Despite local and international opposition, the Albanian government has approved plans for a dam on the Vjosa river, considered one of Europe’s last wild waterways.
“This river will bury the living and the dead,” sighed Enver Vasilaj, 93, standing by the Vjosa, one of Europe’s last wild waterways, which runs uninterrupted from its source in northwest Greece to the Adriatic Sea.
Vasilaj is among many residents of the remote Albanian village of Kut who are worried about the impact on their lives and livelihoods of a planned hydroelectric dam at Pocem, a few kilometres (miles) downstream.
Despite election campaign pledges to preserve the Vjosa and create a national park around the river, Albania’s government in May defied local and international opposition and granted initial approval to a proposal by two Turkish firms to build a 25-metre (80-foot),99.5 megawatt dam at Pocem.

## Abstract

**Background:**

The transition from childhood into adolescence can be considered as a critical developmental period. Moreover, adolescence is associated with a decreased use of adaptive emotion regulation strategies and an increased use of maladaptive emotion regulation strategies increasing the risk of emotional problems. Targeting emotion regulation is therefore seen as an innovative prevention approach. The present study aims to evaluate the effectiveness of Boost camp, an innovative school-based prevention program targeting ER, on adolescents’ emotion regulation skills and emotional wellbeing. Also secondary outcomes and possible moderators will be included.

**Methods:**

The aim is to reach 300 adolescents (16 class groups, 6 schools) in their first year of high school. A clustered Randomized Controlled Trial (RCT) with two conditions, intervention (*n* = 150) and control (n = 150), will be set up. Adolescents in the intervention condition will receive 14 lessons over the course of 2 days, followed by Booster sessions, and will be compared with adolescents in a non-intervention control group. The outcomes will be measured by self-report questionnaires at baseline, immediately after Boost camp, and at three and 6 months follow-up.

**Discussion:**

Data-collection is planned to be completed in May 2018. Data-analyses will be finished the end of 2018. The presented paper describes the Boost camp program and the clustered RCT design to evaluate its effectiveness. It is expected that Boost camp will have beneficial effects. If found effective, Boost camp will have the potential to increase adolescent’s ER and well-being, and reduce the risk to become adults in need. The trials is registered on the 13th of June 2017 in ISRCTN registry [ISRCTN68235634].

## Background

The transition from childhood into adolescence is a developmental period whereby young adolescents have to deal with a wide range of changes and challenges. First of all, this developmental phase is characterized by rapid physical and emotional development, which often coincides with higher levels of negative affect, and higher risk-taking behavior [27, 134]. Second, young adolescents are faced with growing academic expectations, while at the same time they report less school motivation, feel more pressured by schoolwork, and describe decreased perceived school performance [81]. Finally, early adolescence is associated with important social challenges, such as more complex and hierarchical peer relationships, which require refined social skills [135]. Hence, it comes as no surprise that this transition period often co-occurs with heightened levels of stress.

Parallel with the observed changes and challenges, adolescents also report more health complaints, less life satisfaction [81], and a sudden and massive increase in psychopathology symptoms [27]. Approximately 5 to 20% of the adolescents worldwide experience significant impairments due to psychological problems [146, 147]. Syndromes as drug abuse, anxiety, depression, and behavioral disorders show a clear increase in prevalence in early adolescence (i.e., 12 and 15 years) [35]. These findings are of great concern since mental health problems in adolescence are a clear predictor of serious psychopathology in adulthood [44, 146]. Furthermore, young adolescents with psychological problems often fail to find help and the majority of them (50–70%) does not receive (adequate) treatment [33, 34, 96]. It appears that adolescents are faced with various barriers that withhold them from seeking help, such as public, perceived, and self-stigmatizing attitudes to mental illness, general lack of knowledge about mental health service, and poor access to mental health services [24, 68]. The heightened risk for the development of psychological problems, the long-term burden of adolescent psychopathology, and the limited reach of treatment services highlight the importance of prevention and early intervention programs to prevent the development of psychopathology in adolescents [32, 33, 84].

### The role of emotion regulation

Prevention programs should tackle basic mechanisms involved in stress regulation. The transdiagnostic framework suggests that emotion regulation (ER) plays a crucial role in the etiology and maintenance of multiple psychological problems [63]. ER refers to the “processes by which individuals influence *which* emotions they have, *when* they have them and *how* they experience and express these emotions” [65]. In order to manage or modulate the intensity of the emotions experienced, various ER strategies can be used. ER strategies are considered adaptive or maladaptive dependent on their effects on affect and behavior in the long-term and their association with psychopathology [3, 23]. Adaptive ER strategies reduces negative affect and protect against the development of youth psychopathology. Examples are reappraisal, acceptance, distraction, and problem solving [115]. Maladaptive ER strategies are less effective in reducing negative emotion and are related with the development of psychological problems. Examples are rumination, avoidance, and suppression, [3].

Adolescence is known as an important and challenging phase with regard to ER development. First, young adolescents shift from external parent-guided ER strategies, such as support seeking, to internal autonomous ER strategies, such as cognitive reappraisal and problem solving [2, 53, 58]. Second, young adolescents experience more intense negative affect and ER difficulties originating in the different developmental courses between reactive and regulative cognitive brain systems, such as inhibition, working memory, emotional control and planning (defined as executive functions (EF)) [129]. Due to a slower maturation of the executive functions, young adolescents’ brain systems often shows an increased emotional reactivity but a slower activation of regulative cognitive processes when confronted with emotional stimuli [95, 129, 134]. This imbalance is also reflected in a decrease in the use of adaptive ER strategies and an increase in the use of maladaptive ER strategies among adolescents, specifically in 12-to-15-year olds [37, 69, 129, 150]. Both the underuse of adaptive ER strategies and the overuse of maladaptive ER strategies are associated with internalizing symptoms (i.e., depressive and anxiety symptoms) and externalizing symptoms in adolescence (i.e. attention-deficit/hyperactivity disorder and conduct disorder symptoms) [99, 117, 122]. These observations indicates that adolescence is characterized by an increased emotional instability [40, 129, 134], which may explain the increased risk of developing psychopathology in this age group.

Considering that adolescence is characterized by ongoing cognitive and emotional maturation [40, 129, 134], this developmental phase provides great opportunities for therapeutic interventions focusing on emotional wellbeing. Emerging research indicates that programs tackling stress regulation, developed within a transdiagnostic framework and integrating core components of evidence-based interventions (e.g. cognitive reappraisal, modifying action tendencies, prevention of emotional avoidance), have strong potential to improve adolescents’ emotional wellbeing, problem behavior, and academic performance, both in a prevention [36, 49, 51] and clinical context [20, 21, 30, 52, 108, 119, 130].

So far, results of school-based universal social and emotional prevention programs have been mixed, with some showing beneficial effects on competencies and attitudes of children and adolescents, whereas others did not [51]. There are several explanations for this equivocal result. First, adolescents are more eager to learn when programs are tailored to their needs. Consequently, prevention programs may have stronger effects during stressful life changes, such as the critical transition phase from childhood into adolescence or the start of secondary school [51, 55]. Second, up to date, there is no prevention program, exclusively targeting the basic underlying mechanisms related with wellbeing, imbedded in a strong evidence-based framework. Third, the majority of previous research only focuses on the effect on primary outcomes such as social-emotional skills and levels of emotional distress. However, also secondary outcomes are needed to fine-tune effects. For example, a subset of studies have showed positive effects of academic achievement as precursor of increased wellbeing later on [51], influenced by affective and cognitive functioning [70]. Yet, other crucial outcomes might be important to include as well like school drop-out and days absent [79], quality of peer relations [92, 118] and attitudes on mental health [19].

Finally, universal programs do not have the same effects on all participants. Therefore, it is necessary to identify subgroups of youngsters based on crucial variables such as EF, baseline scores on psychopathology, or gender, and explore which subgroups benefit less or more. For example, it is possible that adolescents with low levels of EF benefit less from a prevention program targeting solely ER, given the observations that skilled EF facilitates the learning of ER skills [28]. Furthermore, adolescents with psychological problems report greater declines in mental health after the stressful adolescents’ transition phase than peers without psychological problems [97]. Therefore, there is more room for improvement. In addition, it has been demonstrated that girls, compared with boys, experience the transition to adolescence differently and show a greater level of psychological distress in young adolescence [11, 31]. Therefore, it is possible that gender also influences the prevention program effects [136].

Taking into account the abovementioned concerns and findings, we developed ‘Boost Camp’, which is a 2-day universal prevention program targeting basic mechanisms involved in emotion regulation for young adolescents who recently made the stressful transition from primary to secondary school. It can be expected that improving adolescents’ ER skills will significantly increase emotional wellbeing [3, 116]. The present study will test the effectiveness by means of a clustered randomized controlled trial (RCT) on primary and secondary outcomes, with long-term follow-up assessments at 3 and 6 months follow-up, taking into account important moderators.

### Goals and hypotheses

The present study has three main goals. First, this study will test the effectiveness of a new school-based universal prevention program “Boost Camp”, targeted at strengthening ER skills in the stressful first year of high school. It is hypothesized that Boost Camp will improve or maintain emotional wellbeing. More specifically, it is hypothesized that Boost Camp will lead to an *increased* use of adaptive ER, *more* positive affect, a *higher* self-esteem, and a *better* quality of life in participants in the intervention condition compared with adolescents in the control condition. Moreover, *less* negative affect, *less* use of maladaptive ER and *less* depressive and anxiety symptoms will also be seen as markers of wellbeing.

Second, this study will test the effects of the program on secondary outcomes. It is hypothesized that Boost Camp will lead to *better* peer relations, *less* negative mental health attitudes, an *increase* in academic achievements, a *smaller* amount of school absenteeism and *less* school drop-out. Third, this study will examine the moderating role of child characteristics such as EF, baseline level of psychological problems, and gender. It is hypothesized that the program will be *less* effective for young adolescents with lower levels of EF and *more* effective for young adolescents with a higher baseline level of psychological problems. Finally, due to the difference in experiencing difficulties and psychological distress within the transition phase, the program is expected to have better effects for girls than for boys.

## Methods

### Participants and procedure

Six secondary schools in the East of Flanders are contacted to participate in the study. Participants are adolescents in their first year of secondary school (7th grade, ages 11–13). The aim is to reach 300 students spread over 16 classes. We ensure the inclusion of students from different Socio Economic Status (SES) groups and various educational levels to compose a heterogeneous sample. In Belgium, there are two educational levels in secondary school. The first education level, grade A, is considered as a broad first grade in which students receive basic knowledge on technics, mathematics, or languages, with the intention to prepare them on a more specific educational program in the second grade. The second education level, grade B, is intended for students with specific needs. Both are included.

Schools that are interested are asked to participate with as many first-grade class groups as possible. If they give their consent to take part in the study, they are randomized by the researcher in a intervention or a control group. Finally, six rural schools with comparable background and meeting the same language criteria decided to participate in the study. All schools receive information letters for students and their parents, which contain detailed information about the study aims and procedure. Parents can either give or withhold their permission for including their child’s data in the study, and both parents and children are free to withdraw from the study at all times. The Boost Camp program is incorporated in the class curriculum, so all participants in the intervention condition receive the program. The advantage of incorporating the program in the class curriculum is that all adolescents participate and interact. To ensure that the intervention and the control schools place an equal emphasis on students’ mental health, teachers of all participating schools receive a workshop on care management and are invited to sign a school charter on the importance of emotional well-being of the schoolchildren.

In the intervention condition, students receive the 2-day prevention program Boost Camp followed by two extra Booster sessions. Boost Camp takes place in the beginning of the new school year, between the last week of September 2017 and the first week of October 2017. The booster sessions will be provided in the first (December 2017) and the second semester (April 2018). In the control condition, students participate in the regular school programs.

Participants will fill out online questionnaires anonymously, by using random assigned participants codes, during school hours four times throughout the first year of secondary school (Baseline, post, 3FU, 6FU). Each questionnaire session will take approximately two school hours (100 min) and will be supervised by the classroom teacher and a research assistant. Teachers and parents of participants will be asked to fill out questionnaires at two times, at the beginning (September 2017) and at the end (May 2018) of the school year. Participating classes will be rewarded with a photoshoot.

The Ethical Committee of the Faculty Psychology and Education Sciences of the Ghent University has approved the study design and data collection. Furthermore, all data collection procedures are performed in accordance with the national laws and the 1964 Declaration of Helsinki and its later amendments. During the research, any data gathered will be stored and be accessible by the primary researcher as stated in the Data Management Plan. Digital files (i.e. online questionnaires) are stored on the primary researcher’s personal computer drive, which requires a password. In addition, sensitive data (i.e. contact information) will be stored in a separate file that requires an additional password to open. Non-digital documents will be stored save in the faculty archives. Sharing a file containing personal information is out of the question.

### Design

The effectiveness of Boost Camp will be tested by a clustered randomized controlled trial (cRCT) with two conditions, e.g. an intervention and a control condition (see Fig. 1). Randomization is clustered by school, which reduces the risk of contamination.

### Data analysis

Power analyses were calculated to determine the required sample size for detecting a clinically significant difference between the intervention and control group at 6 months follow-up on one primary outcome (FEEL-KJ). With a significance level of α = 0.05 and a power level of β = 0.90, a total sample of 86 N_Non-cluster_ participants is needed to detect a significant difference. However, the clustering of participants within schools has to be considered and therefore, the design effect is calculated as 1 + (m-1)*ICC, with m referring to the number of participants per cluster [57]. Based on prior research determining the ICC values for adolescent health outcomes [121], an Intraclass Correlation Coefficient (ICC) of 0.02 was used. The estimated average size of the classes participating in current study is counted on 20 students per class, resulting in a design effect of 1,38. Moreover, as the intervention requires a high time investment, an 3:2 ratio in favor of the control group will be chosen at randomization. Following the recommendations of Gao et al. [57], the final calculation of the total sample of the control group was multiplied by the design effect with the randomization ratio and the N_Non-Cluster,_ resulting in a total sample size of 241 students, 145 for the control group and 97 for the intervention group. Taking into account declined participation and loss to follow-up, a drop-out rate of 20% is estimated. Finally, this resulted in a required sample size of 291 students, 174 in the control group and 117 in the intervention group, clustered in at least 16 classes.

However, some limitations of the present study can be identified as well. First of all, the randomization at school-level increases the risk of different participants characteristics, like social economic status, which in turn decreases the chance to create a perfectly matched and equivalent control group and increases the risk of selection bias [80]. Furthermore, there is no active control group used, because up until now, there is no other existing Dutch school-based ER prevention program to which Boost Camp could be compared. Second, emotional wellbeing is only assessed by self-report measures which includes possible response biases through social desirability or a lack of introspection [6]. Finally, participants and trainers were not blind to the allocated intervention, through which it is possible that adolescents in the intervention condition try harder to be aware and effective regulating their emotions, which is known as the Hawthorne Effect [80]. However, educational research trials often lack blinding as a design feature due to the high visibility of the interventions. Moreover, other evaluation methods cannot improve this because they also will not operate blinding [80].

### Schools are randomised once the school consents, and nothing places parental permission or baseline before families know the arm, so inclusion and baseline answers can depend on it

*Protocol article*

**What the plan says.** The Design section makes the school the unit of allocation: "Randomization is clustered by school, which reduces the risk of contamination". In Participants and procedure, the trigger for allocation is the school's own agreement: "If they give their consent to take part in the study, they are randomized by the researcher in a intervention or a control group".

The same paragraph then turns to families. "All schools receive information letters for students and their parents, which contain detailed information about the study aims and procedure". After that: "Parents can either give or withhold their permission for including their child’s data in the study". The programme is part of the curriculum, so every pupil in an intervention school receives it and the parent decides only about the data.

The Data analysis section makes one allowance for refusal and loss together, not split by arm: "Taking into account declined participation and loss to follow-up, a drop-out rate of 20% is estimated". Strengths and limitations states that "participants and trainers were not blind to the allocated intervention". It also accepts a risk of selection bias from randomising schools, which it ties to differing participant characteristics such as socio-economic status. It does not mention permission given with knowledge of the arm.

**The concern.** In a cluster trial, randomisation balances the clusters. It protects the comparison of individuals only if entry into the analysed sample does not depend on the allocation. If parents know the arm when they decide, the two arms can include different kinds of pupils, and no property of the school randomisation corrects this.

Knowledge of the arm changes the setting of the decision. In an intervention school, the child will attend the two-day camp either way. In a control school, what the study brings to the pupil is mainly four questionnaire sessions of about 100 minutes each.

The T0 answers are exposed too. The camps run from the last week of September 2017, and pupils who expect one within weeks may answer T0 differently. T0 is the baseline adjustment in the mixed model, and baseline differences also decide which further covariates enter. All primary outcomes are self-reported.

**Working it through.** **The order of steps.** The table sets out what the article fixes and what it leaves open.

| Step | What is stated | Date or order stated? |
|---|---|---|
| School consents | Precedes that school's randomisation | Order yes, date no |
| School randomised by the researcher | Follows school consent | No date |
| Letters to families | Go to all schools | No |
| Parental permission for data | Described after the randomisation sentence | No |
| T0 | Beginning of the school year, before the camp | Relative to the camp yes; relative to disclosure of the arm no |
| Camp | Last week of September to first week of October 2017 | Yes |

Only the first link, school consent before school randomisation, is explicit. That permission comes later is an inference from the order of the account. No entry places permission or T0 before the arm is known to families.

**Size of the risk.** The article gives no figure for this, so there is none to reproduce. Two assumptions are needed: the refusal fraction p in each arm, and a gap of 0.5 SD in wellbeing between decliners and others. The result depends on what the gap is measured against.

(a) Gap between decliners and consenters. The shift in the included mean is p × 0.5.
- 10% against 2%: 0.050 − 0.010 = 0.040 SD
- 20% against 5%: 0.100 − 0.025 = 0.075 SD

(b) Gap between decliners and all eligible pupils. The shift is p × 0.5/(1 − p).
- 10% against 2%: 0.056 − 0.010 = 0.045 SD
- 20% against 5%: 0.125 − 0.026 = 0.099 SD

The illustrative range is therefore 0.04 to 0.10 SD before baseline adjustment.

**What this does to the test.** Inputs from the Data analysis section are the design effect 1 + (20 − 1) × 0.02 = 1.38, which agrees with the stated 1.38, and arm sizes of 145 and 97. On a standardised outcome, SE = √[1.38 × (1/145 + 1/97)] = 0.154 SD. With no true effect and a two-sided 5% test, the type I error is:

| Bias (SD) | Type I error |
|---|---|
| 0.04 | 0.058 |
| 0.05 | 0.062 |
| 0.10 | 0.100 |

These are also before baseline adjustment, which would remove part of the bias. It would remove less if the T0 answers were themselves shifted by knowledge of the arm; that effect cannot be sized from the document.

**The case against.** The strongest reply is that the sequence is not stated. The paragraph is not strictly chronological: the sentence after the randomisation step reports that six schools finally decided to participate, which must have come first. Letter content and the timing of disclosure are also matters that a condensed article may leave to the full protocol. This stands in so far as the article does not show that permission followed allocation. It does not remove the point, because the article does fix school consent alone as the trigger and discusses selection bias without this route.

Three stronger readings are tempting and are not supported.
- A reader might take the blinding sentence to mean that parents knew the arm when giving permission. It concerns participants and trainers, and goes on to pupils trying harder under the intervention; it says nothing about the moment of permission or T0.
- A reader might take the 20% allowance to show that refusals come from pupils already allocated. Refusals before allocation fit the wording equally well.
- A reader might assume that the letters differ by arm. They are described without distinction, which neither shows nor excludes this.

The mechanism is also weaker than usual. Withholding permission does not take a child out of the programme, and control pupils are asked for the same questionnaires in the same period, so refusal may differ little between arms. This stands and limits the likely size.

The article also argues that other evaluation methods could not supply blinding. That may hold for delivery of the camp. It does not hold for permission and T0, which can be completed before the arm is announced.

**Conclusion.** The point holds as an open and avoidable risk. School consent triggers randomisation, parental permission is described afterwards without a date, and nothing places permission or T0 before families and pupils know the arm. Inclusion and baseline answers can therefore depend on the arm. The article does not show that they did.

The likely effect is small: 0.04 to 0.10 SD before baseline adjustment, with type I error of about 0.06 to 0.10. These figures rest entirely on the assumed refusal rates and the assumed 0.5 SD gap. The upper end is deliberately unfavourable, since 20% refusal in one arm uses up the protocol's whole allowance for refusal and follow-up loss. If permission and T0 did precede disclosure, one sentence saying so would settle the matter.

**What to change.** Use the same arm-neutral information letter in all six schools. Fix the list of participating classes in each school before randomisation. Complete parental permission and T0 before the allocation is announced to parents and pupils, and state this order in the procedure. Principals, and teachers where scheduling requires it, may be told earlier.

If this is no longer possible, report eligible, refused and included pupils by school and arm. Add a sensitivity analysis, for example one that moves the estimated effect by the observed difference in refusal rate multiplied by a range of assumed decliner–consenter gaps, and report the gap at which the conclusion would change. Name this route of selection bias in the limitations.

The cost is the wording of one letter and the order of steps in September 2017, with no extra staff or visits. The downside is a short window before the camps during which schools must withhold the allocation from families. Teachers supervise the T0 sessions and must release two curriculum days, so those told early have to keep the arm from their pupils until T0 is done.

Residents of Kut, 170 kilometres (100 miles) south of Tirana, fear the lake created by the 100 million euro ($110 million) dam will engulf their fields and olive groves—even the cemetery—leaving only their houses above the water line.
“Here we have a curse: ‘Let your tomb be flooded’,” said Dilaver Murataj, who is in charge of Kut’s land registry.
“It is a serious curse,” he added, explaining that land was so cherished here that even when people emigrated they did not sell up.
According to Olsi Nika of the environmental association EcoAlbania about 178 concession agreements have been signed for the construction of about 502 new hydropower plants.
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